Sep 152011
 

Google Places Spam
Google Places is one of the best examples of how Google could get use of its tremendous importance in the life of a small business owner. As Places results show up for almost every search term now, it is practically impossible to overlook them. They gradually turn into a must for the online marketing of any size companies. However, the product seems to have multiple loopholes, thus giving advantage to the so called “black hats” – people using disallowed or even sometimes illegal techniques to rank higher in the search results. The ways to achieve that are tens, but there are a few ones that are specific to Google Places and are so common and obvious that it is hard to imagine Googlers have not noticed them.

1. Business name

The business name on Google Places is arguably one of the most important ranking factors, especially in the pure search results. In the most competitive markets at least 6 out of 7 listings on first page have part or the whole search term in their business name. The Quality Guidelines state:

Do not attempt to manipulate search results by adding extraneous keywords or a description of your business in the business name field.

At the same time many successfully do that. And if it, by some chance, happened that they get caught, as they would have already created numerous citations with the spammy business name, the listing would reappear again in less than a month, automatically created by Google, and would usually return (near) to its previous position. Therefore, “Bob the Barber” is getting penalized, because 50 years ago when his father opened the salon, he did not predict that half a century later it will be much better from marketing point of view to be named “Bob Hair Stylist Hair Salon Buffalo”.

2. Address

In January Google stopped offering phone verification for newly created listings in an attempt to prevent fraudulent behavior and spam. The option left was to get the PIN by postcard, i.e. you had to actually be at the location it is being sent, or at least receive mail there. This system has many workarounds and is still being abused by scams.

Even if one doesn’t know how to get to the phone verification, they can always simply manually move the marker location nearer to the centroid of the area of search and voila – you have your listing on first page, because according to Google you are near the center, and as we know – this is a major ranking factor.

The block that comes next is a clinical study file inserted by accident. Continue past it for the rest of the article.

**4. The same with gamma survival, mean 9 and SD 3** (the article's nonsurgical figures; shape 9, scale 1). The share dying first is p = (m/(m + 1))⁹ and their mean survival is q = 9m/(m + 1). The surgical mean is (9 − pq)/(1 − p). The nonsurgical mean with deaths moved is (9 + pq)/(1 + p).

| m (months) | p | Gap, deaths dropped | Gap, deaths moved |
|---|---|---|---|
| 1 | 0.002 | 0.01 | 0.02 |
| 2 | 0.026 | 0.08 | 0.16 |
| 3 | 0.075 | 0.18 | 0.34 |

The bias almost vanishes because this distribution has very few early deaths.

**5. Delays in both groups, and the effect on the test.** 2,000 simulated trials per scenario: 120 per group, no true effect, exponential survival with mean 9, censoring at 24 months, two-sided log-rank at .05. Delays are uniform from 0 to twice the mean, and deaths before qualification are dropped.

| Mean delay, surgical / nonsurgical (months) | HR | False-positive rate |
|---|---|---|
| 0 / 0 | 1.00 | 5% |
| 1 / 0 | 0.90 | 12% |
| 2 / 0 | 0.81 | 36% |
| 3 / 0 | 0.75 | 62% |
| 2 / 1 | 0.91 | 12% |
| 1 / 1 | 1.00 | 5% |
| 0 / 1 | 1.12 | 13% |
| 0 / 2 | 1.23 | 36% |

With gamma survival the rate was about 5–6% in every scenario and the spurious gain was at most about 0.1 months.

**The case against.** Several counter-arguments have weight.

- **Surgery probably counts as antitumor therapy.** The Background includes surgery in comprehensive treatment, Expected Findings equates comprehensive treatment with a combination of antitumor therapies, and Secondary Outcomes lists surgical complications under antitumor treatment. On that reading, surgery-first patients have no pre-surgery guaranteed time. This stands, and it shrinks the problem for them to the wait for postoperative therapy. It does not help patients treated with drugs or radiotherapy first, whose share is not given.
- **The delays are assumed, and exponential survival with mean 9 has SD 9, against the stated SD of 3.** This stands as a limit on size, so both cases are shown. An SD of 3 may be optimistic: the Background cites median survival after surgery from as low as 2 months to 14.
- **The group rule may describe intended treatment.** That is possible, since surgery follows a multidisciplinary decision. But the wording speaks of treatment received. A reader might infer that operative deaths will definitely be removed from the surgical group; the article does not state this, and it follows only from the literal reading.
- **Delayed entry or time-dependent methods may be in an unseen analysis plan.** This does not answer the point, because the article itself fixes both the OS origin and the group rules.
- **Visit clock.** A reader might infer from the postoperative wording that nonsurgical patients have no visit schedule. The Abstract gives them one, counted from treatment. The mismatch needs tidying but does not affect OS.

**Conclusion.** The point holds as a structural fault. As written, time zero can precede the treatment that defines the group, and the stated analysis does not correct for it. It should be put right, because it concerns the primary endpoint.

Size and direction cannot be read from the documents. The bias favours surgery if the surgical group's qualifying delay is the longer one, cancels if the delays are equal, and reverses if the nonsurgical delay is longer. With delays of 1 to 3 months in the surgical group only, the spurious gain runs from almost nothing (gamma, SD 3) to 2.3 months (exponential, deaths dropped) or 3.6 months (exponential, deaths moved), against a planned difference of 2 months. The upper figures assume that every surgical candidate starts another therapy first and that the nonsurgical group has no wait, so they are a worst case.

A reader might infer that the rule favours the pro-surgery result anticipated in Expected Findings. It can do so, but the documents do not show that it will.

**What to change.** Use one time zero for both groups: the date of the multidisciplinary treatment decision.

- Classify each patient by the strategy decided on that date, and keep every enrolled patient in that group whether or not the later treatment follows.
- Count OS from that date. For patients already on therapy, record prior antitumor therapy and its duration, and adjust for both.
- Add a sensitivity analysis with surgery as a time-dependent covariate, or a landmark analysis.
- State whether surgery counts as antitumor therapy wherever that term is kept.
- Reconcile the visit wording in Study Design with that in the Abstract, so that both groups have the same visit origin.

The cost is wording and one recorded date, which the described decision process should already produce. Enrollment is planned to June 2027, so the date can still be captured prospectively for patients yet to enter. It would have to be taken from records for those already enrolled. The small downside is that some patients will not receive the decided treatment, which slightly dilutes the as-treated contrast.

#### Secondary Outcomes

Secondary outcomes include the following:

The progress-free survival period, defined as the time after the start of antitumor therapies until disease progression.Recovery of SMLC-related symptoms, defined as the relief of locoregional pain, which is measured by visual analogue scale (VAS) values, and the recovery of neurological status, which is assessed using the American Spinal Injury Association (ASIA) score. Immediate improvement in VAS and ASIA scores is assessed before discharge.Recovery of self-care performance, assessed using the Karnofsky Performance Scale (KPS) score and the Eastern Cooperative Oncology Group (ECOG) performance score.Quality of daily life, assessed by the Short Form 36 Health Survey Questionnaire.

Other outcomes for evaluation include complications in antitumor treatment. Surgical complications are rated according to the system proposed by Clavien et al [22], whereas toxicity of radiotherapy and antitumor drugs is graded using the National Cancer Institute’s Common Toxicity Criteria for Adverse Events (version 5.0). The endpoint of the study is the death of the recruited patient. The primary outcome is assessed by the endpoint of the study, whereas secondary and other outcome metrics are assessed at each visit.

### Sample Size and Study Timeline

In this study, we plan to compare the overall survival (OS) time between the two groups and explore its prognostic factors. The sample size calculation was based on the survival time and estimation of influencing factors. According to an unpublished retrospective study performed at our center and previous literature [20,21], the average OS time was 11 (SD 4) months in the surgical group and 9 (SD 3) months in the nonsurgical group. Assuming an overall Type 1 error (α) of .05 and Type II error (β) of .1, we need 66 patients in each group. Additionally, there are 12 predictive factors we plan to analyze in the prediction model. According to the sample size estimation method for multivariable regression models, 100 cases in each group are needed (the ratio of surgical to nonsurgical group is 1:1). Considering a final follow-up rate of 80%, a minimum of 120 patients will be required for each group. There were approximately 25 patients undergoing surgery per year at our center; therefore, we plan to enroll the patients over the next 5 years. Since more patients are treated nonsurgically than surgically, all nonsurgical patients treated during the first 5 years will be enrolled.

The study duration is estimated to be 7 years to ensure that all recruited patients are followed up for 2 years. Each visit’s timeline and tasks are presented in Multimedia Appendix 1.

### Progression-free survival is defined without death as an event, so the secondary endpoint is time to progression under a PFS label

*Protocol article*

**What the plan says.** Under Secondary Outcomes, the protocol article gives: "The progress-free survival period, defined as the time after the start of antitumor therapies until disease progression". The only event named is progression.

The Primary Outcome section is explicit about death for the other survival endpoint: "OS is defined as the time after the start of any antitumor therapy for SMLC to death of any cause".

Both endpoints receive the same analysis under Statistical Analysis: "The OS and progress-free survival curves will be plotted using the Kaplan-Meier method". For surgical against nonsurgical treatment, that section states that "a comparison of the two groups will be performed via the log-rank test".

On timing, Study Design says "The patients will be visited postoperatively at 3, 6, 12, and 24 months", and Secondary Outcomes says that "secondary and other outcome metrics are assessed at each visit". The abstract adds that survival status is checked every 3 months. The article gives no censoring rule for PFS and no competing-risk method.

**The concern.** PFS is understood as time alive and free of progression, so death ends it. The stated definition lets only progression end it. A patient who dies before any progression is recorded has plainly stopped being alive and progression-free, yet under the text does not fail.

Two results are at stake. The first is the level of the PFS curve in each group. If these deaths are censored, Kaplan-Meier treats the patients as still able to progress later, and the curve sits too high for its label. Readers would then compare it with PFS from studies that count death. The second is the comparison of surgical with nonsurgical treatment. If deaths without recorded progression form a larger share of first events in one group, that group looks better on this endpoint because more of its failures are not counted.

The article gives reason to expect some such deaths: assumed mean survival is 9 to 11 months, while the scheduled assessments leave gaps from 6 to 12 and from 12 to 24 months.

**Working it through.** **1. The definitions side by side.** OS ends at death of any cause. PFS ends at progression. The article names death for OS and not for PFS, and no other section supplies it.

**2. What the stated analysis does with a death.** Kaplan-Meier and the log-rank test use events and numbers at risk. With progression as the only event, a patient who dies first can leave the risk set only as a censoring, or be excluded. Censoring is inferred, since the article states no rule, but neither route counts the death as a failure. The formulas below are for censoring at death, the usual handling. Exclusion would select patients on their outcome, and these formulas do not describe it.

3. Self-reviewing

I know it is pathetic, but there are so many businesses leaving reviews for themselves that I believe currently on Google Places there are more fake than real ones. Many of these are obvious (10 out of 11 reviews for a business are left within one week, and then for a year there is nothing, except a 1-star long explanation of how they cheat), and while it seems odd why Google is unable to catch them, the question “Are they really helping the business?” stays open. One thing is sure – reviews are a ranking factor, so the more the better (in the eyes of Google only, of course).

4. Reviewing competitors

Some time ago I wrote about a photographer who was spamming negative ratings (not reviews) for her competitors. About 2 months later nothing has changed. The ratings are still there – all 129 of them. What happened was that the other local photographers found out about what was happening and answered with many 1-stars. I personally love the last one, and the win is that it follows the Google’s guidelines for posting reviews:

Amanda showed up late to the wedding, rushed through the photo session. She got drunk at the wedding reception and tried to go home with the best man. I trusted John when he said Amanda was the best, but I will never trust John again.

There are thousands of similar cases. Here comes the question – is it so difficult for Google to realize that if a person posts numerous of reviews/ratings in the same day for businesses of the same type in the same area, there is something wrong? I guess it is, because I am yet to see such a spam removed.

5. Reporting competitors

This is the crème de la crème of Google’s negligence. It is easy for anyone to report problems, or modify Google Maps data as it is a crowdsourcing platform. However, most of these should first pass moderator’s approval. Not the “business is closed” report. It gets live very fast and changes from “Reported to be closed” to “Permanently closed” within a few days. After this – it takes less than a week for the Place page to disappear from the search results.

I recently wrote about what it takes for Google to act promptly, but should it always go to the New York Times for a problem to be resolved?

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